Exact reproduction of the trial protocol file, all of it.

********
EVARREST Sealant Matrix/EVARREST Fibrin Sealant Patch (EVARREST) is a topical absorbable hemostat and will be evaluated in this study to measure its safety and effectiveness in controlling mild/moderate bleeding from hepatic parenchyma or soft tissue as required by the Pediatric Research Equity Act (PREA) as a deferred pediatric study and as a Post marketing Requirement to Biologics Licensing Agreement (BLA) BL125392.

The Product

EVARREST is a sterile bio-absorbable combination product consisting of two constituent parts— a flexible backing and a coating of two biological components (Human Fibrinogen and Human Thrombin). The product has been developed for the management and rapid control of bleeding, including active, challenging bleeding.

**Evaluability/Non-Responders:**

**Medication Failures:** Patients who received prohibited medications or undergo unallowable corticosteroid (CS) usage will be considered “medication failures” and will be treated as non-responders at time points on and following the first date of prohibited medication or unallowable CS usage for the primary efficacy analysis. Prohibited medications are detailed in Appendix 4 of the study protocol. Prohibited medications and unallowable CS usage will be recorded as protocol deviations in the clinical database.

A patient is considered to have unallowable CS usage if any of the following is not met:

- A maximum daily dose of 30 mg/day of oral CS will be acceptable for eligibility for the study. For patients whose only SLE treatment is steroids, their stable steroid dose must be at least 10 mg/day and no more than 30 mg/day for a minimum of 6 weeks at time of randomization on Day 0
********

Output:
EVARREST Sealant Matrix/EVARREST Fibrin Sealant Patch (EVARREST) is a topical absorbable hemostat and will be evaluated in this study to measure its safety and effectiveness in controlling mild/moderate bleeding from hepatic parenchyma or soft tissue as required by the Pediatric Research Equity Act (PREA) as a deferred pediatric study and as a Post marketing Requirement to Biologics Licensing Agreement (BLA) BL125392.

The Product

EVARREST is a sterile bio-absorbable combination product consisting of two constituent parts— a flexible backing and a coating of two biological components (Human Fibrinogen and Human Thrombin). The product has been developed for the management and rapid control of bleeding, including active, challenging bleeding.

**Evaluability/Non-Responders:**

**Medication Failures:** Patients who received prohibited medications or undergo unallowable corticosteroid (CS) usage will be considered “medication failures” and will be treated as non-responders at time points on and following the first date of prohibited medication or unallowable CS usage for the primary efficacy analysis. Prohibited medications are detailed in Appendix 4 of the study protocol. Prohibited medications and unallowable CS usage will be recorded as protocol deviations in the clinical database.

A patient is considered to have unallowable CS usage if any of the following is not met:

- A maximum daily dose of 30 mg/day of oral CS will be acceptable for eligibility for the study. For patients whose only SLE treatment is steroids, their stable steroid dose must be at least 10 mg/day and no more than 30 mg/day for a minimum of 6 weeks at time of randomization on Day 0